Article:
Source Newsroom: Dick Jones Communications
Newswise — What does a religion known for teaching non-violence have to do with martial arts disciplines designed to cripple or kill? A great deal, it turns out.
“Popular Culture has long exploited the image of the serene Buddhist monk who is master of deadly hand-to-hand combat,” says Jeffrey K. Mann, associate professor of religion at Susquehanna University in Selinsgrove, Pa., and author of the new book, “When Buddhists Attack: the Curious Relationship Between Zen and the Martial Arts” (Tuttle, 2012). “While that may romanticize the relationship between a philosophy of non-violence and the art of fighting, the link between Zen and the martial arts is not only real, but natural.”
Exploring the origins of Buddhism and the ethos of the Japanese samurai, Mann – who is a martial arts practioner – traces the connection between the Buddhist way of compassion and the way of the warrior.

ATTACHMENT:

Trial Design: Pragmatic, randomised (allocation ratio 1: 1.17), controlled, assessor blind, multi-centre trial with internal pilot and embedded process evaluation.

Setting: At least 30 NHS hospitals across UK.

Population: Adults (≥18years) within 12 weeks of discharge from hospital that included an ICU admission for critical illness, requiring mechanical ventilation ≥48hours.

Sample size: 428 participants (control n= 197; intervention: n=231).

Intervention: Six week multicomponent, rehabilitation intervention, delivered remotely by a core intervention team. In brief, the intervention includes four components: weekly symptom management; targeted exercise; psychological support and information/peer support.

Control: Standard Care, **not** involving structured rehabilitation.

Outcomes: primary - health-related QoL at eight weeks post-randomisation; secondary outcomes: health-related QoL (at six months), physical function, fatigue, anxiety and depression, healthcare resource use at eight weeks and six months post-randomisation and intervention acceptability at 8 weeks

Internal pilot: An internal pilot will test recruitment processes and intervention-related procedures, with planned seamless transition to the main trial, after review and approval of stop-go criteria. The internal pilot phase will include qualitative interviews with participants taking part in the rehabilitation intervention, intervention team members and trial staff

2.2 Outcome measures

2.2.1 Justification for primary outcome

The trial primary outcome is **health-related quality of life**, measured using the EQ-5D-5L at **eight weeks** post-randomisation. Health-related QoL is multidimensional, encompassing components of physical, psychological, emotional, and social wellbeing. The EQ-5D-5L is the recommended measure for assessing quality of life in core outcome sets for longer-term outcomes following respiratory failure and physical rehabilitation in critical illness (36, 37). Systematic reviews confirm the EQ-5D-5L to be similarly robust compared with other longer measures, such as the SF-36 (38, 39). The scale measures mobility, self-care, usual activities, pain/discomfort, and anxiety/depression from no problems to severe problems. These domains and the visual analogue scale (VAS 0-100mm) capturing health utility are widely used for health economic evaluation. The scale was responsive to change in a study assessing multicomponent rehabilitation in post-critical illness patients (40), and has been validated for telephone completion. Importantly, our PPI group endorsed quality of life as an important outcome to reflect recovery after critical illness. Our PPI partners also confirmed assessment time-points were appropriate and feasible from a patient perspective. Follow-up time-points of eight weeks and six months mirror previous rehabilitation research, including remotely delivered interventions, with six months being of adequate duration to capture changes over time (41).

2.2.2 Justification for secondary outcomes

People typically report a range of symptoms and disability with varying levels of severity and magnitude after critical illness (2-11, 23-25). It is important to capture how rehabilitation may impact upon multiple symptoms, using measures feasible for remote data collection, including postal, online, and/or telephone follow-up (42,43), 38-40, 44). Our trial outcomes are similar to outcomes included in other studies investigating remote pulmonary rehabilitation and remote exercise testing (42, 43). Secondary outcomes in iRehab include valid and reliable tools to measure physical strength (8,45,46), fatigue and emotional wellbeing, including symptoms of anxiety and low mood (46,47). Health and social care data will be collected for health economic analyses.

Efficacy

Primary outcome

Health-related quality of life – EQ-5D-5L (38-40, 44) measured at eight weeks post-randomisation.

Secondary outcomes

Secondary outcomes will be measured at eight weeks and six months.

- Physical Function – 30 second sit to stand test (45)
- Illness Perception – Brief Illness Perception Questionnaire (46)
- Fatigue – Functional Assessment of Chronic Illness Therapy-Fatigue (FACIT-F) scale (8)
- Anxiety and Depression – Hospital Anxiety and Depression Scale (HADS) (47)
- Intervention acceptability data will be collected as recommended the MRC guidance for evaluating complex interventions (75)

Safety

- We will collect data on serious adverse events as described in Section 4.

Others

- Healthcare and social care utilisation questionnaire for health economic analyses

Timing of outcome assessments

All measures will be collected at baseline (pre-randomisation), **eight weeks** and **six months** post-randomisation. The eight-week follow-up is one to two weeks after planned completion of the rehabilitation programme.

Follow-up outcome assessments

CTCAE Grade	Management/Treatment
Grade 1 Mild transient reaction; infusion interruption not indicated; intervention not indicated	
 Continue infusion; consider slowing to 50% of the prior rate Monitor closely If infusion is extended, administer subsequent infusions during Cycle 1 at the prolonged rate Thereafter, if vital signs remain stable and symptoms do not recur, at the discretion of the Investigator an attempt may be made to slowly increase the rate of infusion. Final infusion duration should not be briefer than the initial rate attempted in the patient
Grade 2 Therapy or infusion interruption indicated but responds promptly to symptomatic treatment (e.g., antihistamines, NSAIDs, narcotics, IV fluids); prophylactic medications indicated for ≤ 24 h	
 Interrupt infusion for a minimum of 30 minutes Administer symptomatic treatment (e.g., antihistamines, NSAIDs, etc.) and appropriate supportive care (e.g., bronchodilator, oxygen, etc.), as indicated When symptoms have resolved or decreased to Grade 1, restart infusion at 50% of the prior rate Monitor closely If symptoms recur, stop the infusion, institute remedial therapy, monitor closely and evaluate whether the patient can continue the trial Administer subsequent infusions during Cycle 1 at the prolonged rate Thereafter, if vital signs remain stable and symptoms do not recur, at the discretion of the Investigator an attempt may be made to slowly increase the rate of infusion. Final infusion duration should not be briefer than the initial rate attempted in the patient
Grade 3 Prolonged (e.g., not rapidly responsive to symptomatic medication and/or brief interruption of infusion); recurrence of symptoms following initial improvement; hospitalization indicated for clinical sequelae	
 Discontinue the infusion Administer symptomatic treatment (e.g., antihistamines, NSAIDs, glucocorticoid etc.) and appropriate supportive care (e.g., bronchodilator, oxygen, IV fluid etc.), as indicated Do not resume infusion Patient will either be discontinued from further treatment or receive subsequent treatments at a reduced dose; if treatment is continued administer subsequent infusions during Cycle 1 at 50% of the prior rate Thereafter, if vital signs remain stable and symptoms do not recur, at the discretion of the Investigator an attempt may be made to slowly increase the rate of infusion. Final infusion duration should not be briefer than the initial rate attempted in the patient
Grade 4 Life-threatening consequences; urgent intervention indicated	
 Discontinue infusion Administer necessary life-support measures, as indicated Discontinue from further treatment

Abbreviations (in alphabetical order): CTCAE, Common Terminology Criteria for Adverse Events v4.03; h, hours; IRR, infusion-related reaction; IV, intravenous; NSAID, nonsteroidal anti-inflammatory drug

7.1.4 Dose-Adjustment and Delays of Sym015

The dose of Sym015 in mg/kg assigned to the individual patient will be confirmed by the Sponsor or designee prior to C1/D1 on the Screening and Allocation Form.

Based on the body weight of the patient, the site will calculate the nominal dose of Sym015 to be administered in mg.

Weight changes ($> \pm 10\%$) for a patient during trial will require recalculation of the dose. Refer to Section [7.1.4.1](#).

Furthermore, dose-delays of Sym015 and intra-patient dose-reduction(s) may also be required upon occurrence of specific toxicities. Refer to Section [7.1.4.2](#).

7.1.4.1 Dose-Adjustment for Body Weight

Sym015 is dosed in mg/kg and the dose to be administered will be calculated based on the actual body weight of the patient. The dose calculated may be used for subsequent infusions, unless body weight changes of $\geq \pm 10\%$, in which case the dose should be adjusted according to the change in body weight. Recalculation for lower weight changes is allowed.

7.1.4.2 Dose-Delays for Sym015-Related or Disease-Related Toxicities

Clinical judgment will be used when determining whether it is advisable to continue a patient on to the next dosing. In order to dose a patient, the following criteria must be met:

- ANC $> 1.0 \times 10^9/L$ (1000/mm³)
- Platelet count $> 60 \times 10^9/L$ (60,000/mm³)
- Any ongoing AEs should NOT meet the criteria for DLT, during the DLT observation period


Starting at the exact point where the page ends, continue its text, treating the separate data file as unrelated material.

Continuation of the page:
“From samurai meditating in Buddhist temples before heading off to decapitate each other, Zen priests teaching Imperial Japanese soldier to die bravely in battle, to a karate teacher lecturing on both compassion and how to break a clavicle in the same afternoon, Zen and budō – the martial arts of Japan – have a long history, and ongoing relationship, with each other.”
The idea of the Asian martial artist studying Zen has become stereotype, says Mann.
“It’s an oversimplification,” he says. “A lot of the stories or accounts are either not accurate or overblown.” As a result, there’s been a reaction among some that Zen holds no special role in the martial arts. “But this backlash is also problematic,” he says. “The reality lies somewhere in between.”
By offering insights into how the qualities of a true martial artist are linked with ancient religious philosophy, Mann hopes to help other practitioners reconnect to an authentic spiritual discipline of the martial arts.
“When I first started exploring this material, I was interested in the benefits of Zen on the practice of martial arts,” he says. “It helps the mental game, if you will. But as time has gone by, that interest has shifted. Where I initially looked at Zen as a tool to help my martial arts, I’ve come to see the martial arts as a path to self-cultivation.”